Surprisingly, this word returns very few "meaningful" results on Google (like texts, blog posts, articles, etc) using it. It seems to be a new word. Yet, the OED gives no hits.

Is this an appropriate non-gendered alternative to man-made? For instance,

Poverty is a human-made phenomenon.

Since it still contains the word "man", some might say it is not. Yet, to my understanding, human has a much broad meaning than just a male person.

  • 3
    man-made is wrong here anyway. Man-made is really for things, not states of affairs. Poverty is a phenomenon for which humans are responsible or created by humans.
    – Lambie
    Jul 26 '17 at 15:58
  • 2
    For climate change "anthropogenic" is used. Jul 26 '17 at 18:24
  • I'm with @Lambie ... that this isn't a good place for "man-made" in it's generally understood meaning, let alone the gender issues. "man-made" pretty much means "manufactured" (and I don't think that needs to be turned into "humanufactured"). For your sentence I might choice "society" or "societal", or "socially created" phenomenon . These sorts of word choices are a matter of opinion to some degree, but at least those are my suggestions.
    – Tom22
    Jul 26 '17 at 23:11
  • What exactly would be wrong with "hand-made"? Some might complain that meant "amateurishly, as opposed to professionally" and to them I suggest first that's a very different Question and for who really wants to go there, the appropriate distinction would be between "hand-made" meaning carefully and "home-made" perhaps suggesting amateurishly. How could "human" be usefully different from "man…"? May 13 '20 at 20:37

I agree with Chris H but artificial is a gender-neutral way of saying man made, equating to engineered - while man-made itself is meant to be gender-neutral.

Can we drop questions of man-made, human-made or the sense of mankind, not male person?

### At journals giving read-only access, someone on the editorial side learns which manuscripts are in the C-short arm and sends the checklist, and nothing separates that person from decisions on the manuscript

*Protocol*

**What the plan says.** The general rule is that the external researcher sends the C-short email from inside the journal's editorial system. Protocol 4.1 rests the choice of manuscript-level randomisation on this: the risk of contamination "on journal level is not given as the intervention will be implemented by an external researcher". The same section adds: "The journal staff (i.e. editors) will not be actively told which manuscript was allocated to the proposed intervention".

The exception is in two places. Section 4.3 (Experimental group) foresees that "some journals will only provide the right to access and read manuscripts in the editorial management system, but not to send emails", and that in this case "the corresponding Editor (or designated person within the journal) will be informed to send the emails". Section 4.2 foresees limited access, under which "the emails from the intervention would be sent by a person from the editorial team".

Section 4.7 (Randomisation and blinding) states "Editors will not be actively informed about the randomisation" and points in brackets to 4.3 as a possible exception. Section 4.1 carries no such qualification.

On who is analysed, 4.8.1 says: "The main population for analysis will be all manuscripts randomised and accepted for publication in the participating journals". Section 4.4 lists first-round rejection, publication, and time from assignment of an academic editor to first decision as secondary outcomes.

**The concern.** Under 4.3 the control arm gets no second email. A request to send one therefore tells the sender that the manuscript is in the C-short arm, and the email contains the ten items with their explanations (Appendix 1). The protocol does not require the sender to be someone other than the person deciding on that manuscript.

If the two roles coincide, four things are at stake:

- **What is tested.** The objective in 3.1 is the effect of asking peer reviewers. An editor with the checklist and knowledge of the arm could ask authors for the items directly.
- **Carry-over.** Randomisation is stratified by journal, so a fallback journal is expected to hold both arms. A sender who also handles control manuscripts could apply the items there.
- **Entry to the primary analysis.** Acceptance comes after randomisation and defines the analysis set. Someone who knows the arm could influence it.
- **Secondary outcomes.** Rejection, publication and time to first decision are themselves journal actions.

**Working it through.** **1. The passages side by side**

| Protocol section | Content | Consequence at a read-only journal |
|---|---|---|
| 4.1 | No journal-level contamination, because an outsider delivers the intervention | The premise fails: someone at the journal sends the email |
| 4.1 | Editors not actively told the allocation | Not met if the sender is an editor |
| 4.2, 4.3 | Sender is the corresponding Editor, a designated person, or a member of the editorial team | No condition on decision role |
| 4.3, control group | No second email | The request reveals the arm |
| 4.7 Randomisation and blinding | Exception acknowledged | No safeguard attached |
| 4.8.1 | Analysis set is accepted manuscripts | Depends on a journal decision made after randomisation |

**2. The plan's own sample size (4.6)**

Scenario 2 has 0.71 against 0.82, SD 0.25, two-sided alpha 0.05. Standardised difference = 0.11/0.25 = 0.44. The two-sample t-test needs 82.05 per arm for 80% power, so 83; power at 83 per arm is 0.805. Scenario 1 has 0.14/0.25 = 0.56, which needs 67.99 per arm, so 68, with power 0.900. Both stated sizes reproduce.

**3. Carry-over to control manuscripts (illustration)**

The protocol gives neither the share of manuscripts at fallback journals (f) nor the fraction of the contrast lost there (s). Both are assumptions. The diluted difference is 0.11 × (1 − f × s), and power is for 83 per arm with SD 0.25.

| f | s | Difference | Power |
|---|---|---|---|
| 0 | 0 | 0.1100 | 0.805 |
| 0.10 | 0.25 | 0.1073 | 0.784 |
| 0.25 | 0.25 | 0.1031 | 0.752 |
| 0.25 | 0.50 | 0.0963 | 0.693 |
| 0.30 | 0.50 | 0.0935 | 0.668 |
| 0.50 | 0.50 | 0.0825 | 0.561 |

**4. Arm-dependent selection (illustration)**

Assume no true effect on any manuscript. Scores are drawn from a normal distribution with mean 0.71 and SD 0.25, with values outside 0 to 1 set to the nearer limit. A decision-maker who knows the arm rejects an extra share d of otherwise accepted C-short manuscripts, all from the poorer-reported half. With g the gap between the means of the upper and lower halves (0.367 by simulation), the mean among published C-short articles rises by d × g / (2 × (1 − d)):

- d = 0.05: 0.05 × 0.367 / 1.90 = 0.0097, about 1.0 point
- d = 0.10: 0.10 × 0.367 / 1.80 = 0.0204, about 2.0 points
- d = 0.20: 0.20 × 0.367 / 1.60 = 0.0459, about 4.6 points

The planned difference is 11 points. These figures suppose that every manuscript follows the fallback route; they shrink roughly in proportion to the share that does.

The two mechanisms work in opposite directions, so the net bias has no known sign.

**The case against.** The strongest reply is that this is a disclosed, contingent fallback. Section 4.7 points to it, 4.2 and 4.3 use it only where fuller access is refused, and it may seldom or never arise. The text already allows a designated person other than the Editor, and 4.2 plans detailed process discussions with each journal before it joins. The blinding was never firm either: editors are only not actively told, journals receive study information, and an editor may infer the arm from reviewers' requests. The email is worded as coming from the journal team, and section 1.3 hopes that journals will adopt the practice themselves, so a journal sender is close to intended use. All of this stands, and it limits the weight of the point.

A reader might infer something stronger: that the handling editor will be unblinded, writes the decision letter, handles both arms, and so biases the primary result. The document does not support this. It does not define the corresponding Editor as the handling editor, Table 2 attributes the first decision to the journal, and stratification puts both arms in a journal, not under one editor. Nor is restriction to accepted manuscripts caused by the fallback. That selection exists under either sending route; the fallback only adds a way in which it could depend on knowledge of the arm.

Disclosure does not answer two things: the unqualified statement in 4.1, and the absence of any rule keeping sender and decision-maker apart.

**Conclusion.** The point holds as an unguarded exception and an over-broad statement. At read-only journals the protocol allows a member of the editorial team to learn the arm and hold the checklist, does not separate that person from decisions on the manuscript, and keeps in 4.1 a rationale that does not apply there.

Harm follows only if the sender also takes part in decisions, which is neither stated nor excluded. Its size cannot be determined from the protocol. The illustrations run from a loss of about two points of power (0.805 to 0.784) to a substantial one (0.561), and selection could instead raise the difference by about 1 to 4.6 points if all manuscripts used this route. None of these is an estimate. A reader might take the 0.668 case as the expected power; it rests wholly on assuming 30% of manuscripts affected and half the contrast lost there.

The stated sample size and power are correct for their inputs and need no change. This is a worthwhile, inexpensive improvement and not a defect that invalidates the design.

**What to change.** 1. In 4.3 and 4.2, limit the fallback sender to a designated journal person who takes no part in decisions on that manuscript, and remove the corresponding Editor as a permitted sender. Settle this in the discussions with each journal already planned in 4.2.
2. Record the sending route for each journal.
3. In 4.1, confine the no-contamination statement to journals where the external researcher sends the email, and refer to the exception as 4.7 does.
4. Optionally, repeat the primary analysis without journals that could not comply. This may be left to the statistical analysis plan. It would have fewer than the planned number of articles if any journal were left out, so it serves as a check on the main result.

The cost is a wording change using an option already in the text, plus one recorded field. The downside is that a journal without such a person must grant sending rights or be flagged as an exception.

In the context of this Question, trying to differentiate between "human-made" and "man-made" says what, exactly?

Most of what it says is that we should ignore etymology and historical usage, and try to appease a few neologists by distorting the language. No! Never. Always and irretrievably appalling (IMHO).

If we need to go back to the roots of our language let's do that, and do it right now!

If anyone thinks we need to change the language to suit today's politics, why must "change" mean "distort"? Why not just "restore"?

Man once meant person and now does mean male person but why is that a reason to invent new terms? Why not resurrect the old meaning, rather as with Miss, Mrs, Ms?

Can we recognise wife isn’t opposed to husband; each is a contraction, one of wifman, one of husbandman?

Husbandman meant person who looks after (stuff) while wifman meant person who weaves.

See that person? How is that difficult?


This is really a matter of opinion. I'll give mine with some reasoning.

I try to be careful with gender assumptions in writing, but would still use man-made if a synonym such as artificial didn't work, as it doesn't here. This means I consider man in man-made to have the sense of mankind (the human race) not male person.

Human-made would not present any difficulties in understanding; however, dropping a neologism into the middle of a text does disrupt the flow of reading (in my opinion). You could use it if you wanted to make a real commitment to gender neutrality (though there are a very few people who wouldn't like human as it contains --man; you'd probably end up with people-made before you could please them).

But then maybe man is correct in this case (poverty); look at the gender distribution of power and wealth now and historically.


There is no gender neutral alternative to man-made, especially not human-made. I base this solely on George Orwell's Politics and the English Language which has 6 advanced ninja-level rules for writing really well. The 6th rule is: Break any of these rules sooner than say anything outright barbarous.

Human-made is barbarous.

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